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In this blog post I’ll explain the functionality of the PlanetNICFI R package based on a change detection use case. The official website of NICFI (Norway’s International Climate and Forest Initiative) includes all the details about the initiative against global deforestation. This initiative was also covered extensively on the web especially from the provider of the free Satellite Imagery. Users have the opportunity to download high-resolution imagery of forests globally using a simple sign up form.

To take advantage of the PlanetNICFI R package you will need also an API key which you can receive once you are registered. For more details see the Getting Started with Planet APIs website.

The Documentation of the R package includes details on how to download and process monthly data for an Area of Interest (AOI), however, in this vignette I’ll use bi-annual data because it is available since 2015 whereas monthly data is available since September 2020.

### Change Detection (using bi-annual Imagery)

To spot deforestation areas we will perform change detection based on a Sugarcane cultivation area in Bolivia. This use case is not new and there is also a small YouTube video that shows the change of the area over time (from 2016 to 2018). For this change detection task we will use two images:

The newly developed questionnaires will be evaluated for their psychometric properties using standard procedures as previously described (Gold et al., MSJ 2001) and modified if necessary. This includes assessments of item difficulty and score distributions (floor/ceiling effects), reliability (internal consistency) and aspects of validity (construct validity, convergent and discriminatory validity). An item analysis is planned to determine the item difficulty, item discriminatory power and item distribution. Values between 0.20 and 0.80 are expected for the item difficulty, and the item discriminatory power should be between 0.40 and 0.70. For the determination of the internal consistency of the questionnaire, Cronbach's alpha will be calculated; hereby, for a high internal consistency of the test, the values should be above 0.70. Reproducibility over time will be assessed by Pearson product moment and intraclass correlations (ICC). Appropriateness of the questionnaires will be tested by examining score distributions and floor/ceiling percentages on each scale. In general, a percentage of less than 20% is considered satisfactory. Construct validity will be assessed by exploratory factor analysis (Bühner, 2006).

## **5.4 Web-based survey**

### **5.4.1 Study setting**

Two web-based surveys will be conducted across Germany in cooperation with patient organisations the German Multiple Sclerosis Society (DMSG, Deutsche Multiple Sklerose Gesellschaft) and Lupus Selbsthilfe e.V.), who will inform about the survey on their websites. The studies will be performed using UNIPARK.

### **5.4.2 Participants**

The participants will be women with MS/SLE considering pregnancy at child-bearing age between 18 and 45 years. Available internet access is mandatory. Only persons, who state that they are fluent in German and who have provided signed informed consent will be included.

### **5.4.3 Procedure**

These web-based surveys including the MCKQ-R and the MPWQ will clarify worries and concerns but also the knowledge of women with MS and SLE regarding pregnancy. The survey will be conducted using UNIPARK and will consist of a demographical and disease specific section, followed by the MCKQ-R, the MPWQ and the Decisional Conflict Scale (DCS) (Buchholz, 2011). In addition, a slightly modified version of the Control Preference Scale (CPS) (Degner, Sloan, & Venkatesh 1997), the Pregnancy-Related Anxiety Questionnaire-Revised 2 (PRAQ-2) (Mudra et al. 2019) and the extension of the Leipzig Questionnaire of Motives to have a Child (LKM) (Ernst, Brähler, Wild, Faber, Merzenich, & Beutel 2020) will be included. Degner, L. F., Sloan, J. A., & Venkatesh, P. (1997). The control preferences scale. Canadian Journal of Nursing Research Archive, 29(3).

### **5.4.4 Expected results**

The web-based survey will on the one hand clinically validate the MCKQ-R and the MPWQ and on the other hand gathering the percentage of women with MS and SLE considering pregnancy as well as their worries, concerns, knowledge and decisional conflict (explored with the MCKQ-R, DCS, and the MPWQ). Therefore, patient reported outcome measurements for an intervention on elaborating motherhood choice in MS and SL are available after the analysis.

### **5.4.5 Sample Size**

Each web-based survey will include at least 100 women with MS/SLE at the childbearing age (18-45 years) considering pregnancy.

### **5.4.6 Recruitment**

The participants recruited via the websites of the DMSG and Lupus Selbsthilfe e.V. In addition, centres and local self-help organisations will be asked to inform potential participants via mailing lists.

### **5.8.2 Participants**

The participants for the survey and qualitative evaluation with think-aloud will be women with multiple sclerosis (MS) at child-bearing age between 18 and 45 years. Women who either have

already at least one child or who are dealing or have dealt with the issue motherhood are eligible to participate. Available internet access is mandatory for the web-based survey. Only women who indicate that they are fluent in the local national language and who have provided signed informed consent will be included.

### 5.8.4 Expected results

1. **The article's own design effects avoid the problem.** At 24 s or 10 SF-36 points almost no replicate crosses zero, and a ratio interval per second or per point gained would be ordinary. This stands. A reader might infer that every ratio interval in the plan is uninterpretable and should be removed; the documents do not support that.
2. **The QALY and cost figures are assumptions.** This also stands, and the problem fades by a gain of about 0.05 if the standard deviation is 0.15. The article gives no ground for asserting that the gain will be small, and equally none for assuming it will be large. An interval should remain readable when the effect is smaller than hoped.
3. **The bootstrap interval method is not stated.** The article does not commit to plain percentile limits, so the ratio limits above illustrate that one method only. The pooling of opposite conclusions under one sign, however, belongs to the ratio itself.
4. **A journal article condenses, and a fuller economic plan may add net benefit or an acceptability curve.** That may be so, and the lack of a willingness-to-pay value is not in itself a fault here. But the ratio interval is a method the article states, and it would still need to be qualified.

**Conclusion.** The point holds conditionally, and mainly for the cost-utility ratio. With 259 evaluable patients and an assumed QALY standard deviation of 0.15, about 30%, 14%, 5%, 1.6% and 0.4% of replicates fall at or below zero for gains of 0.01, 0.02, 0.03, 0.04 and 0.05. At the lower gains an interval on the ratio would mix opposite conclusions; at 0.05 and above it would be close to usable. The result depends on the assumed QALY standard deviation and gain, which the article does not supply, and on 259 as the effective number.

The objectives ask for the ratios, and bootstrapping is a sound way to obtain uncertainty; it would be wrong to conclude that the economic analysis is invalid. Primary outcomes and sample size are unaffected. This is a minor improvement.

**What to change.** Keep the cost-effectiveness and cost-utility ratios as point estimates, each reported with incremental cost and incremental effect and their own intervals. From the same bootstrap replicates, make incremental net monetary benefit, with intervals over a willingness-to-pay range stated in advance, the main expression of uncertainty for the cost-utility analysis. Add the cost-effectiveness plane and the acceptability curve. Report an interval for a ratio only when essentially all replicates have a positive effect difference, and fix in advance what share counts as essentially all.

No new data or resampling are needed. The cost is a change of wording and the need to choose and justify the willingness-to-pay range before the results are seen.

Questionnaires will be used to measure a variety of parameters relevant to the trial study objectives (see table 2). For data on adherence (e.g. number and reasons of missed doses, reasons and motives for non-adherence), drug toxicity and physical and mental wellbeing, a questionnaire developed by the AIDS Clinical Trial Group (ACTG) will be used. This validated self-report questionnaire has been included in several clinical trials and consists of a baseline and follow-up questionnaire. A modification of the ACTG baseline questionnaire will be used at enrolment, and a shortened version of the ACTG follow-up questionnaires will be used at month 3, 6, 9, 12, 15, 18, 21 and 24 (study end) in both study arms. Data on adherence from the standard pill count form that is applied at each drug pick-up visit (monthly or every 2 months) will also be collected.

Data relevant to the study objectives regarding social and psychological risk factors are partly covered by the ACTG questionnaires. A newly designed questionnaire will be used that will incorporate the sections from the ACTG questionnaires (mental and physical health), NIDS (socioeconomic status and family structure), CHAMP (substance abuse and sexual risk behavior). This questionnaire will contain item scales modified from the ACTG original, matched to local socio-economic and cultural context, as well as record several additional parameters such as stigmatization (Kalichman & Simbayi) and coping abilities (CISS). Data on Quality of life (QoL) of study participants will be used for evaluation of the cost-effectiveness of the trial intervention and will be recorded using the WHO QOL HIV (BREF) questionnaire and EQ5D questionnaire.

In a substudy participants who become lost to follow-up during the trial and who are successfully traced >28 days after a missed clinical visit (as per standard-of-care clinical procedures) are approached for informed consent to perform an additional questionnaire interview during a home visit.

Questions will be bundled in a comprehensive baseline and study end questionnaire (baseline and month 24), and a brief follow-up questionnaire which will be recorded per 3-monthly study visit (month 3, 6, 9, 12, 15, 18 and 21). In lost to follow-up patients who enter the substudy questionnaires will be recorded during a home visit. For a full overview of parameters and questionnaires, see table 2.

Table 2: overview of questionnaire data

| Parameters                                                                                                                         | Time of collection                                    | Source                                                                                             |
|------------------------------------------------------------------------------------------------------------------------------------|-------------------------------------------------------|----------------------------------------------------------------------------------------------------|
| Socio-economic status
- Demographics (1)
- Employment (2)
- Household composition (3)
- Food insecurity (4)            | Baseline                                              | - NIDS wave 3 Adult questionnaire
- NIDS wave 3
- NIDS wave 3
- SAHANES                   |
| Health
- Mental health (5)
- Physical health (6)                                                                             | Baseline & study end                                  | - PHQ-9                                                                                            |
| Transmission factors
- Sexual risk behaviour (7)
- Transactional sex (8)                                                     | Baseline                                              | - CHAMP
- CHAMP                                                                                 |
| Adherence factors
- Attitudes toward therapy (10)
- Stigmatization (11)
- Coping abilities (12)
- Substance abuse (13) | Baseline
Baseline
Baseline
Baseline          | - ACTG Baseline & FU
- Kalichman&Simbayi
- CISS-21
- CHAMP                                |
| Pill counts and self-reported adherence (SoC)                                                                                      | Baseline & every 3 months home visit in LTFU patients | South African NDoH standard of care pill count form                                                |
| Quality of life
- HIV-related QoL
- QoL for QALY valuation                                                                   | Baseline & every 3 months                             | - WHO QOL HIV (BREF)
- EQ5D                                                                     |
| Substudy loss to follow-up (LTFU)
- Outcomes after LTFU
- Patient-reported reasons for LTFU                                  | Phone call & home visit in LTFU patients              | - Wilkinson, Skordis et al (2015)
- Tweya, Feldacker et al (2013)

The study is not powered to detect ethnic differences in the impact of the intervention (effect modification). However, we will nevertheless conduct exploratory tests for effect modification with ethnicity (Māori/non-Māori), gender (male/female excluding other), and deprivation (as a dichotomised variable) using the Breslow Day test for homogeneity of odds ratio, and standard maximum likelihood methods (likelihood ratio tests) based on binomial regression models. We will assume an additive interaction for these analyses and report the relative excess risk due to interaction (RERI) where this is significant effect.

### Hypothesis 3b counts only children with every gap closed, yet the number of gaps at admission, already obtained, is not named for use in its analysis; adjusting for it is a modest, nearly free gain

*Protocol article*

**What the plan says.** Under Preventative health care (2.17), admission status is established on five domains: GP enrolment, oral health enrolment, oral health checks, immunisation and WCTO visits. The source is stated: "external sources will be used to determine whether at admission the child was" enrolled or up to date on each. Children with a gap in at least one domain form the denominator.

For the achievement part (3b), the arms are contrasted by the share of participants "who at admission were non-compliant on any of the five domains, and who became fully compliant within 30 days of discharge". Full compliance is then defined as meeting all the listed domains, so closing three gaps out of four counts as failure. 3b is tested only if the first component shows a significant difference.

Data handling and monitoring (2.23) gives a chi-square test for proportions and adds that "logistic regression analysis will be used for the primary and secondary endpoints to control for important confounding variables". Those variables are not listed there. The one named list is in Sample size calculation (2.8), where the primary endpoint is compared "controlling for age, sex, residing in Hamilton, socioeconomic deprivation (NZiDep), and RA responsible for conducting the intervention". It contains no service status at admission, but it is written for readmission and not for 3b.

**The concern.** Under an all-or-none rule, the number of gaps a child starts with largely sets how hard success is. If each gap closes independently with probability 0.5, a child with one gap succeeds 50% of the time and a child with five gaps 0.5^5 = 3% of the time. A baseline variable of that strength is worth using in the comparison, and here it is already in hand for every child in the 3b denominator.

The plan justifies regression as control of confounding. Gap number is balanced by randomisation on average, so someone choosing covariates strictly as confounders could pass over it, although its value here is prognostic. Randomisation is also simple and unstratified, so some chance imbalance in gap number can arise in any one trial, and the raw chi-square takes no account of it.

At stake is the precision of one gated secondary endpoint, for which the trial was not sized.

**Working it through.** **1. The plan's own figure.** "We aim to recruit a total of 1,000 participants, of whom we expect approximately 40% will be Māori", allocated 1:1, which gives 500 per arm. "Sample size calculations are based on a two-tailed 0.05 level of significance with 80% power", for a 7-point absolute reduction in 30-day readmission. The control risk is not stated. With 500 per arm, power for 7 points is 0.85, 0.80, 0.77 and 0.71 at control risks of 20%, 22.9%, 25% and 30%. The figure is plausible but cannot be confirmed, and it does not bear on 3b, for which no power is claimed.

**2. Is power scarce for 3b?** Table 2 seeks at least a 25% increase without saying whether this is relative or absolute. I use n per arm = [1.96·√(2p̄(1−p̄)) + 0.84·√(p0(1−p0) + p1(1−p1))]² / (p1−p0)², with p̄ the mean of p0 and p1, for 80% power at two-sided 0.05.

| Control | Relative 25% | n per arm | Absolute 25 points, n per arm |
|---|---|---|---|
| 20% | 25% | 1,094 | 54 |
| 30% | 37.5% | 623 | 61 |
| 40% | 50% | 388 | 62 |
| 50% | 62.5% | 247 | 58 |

• the first bi-annual Image of 2016
• the first bi-annual Image of 2018

and the following Well Known Text (WKT) as a cropped area utilizing geojson.io,

wkt_file = system.file('data_files/Sugar_Cane_Bolivia.wkt', package = "PlanetNICFI")
WKT = readLines(wkt_file, warn = FALSE)
WKT



First, we have to create a variable and store the API key (which a user receives as explained previously),

api_key = 'use_your_planet_nicfi_API_key_here'



Then we have to extract the bi-annual mosaics

require(PlanetNICFI)

mosaic_files = nicfi_mosaics(planet_api_key = api_key,
type = 'bi_annually',
crs_bbox = 4326,
URL = 'https://api.planet.com/basemaps/v1/mosaics',
verbose = FALSE)

dtbl = mosaic_files$dtbl_mosaic colnames(dtbl)  The output of the nicfi_mosaics function is a named list of length 2 and we will keep the data.table (dtbl_mosaic) which includes the mosaic id’s and the bi-annual Dates (among other columns) as the previous and the next output shows, cols_keep = c('id', 'first_acquired', 'last_acquired') dtbl_keep = dtbl[, ..cols_keep] dtbl_keep  Then we will extract the mosaic Quads of the images for years 2016 and 2018. The Planet Web API for the NICFI data includes both Quads (pixel images of size 4096 x 4096) and tiles (pixel images of size 256 x 256) for the global forest areas. The PlanetNICFI R package makes use of Quads because it allows the user to extract a specified Area of Interest (AOI) based on a bounding box, as I’ll explain later in this vignette. In the previous subset dtbl_keep data.table we see that • the first bi-annual image of 2016 is in row 1 (2015-12-01 to 2016-06-01) and • the first bi-annual image of 2018 is in row 5 (2017-12-01 to 2018-06-01) Therefore, we will first extract the first 10 pages for the Quads for the year 2016 (because a maximum of 10 pages is sufficient and will cover our AOI), index_year_2016 = 1 mosaic_ID_2016 = dtbl_keep$id[index_year_2016]

mosaic_id = mosaic_ID_2016,
bbox_AOI = NULL,
wkt_AOI = WKT,
page_size = 10,
crs_bbox = 4326,
verbose = FALSE)